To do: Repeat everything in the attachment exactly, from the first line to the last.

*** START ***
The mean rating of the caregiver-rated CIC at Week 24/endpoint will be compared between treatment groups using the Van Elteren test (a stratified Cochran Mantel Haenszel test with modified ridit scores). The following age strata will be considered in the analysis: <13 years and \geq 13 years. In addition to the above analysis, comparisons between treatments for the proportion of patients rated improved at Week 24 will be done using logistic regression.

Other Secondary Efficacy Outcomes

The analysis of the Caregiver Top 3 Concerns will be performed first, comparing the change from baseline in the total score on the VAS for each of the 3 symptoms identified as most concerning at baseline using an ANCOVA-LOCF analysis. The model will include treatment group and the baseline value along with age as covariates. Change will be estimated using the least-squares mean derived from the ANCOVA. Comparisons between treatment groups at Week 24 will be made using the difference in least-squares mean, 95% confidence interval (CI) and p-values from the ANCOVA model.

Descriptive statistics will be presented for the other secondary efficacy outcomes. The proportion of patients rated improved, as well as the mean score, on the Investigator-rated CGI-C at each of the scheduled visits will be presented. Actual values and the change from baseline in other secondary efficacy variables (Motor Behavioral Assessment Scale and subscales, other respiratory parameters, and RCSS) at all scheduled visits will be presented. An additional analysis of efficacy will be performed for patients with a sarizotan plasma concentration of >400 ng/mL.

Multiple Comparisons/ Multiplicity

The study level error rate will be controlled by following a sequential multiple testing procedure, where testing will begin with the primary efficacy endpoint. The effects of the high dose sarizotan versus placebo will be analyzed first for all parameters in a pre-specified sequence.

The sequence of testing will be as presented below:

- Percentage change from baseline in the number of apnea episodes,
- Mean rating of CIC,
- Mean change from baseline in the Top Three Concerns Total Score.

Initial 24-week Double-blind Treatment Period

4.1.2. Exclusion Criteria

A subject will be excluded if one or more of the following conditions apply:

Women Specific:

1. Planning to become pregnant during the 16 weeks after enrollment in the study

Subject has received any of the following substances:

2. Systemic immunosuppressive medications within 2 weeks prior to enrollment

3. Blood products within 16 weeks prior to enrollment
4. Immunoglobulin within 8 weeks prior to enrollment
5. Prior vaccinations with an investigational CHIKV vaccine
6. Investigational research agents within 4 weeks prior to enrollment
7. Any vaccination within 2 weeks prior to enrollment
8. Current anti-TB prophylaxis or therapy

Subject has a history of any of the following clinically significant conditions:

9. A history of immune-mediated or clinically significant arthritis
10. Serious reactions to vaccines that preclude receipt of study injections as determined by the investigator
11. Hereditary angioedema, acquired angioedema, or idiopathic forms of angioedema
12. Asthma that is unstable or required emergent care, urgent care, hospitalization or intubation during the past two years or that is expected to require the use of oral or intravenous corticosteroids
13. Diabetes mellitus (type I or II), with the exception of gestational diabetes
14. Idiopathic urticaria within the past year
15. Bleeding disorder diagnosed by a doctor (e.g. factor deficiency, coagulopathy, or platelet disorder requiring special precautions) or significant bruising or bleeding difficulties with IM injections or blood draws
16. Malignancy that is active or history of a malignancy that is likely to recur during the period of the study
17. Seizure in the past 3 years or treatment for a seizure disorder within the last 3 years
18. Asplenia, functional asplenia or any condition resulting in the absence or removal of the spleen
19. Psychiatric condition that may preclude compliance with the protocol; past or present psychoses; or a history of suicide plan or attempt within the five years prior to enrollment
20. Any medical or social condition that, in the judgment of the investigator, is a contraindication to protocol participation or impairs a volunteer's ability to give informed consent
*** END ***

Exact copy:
The mean rating of the caregiver-rated CIC at Week 24/endpoint will be compared between treatment groups using the Van Elteren test (a stratified Cochran Mantel Haenszel test with modified ridit scores). The following age strata will be considered in the analysis: <13 years and \geq 13 years. In addition to the above analysis, comparisons between treatments for the proportion of patients rated improved at Week 24 will be done using logistic regression.

Other Secondary Efficacy Outcomes

The analysis of the Caregiver Top 3 Concerns will be performed first, comparing the change from baseline in the total score on the VAS for each of the 3 symptoms identified as most concerning at baseline using an ANCOVA-LOCF analysis. The model will include treatment group and the baseline value along with age as covariates. Change will be estimated using the least-squares mean derived from the ANCOVA. Comparisons between treatment groups at Week 24 will be made using the difference in least-squares mean, 95% confidence interval (CI) and p-values from the ANCOVA model.

Descriptive statistics will be presented for the other secondary efficacy outcomes. The proportion of patients rated improved, as well as the mean score, on the Investigator-rated CGI-C at each of the scheduled visits will be presented. Actual values and the change from baseline in other secondary efficacy variables (Motor Behavioral Assessment Scale and subscales, other respiratory parameters, and RCSS) at all scheduled visits will be presented. An additional analysis of efficacy will be performed for patients with a sarizotan plasma concentration of >400 ng/mL.

Multiple Comparisons/ Multiplicity

The study level error rate will be controlled by following a sequential multiple testing procedure, where testing will begin with the primary efficacy endpoint. The effects of the high dose sarizotan versus placebo will be analyzed first for all parameters in a pre-specified sequence.

The sequence of testing will be as presented below:

- Percentage change from baseline in the number of apnea episodes,
- Mean rating of CIC,
- Mean change from baseline in the Top Three Concerns Total Score.

Initial 24-week Double-blind Treatment Period

4.1.2. Exclusion Criteria

A subject will be excluded if one or more of the following conditions apply:

Women Specific:

1. Planning to become pregnant during the 16 weeks after enrollment in the study

Subject has received any of the following substances:

2. Systemic immunosuppressive medications within 2 weeks prior to enrollment

3. Blood products within 16 weeks prior to enrollment
4. Immunoglobulin within 8 weeks prior to enrollment
5. Prior vaccinations with an investigational CHIKV vaccine
6. Investigational research agents within 4 weeks prior to enrollment
7. Any vaccination within 2 weeks prior to enrollment
8. Current anti-TB prophylaxis or therapy

Subject has a history of any of the following clinically significant conditions:

9. A history of immune-mediated or clinically significant arthritis
10. Serious reactions to vaccines that preclude receipt of study injections as determined by the investigator
11. Hereditary angioedema, acquired angioedema, or idiopathic forms of angioedema
12. Asthma that is unstable or required emergent care, urgent care, hospitalization or intubation during the past two years or that is expected to require the use of oral or intravenous corticosteroids
13. Diabetes mellitus (type I or II), with the exception of gestational diabetes
14. Idiopathic urticaria within the past year
15. Bleeding disorder diagnosed by a doctor (e.g. factor deficiency, coagulopathy, or platelet disorder requiring special precautions) or significant bruising or bleeding difficulties with IM injections or blood draws
16. Malignancy that is active or history of a malignancy that is likely to recur during the period of the study
17. Seizure in the past 3 years or treatment for a seizure disorder within the last 3 years
18. Asplenia, functional asplenia or any condition resulting in the absence or removal of the spleen
19. Psychiatric condition that may preclude compliance with the protocol; past or present psychoses; or a history of suicide plan or attempt within the five years prior to enrollment
20. Any medical or social condition that, in the judgment of the investigator, is a contraindication to protocol participation or impairs a volunteer's ability to give informed consent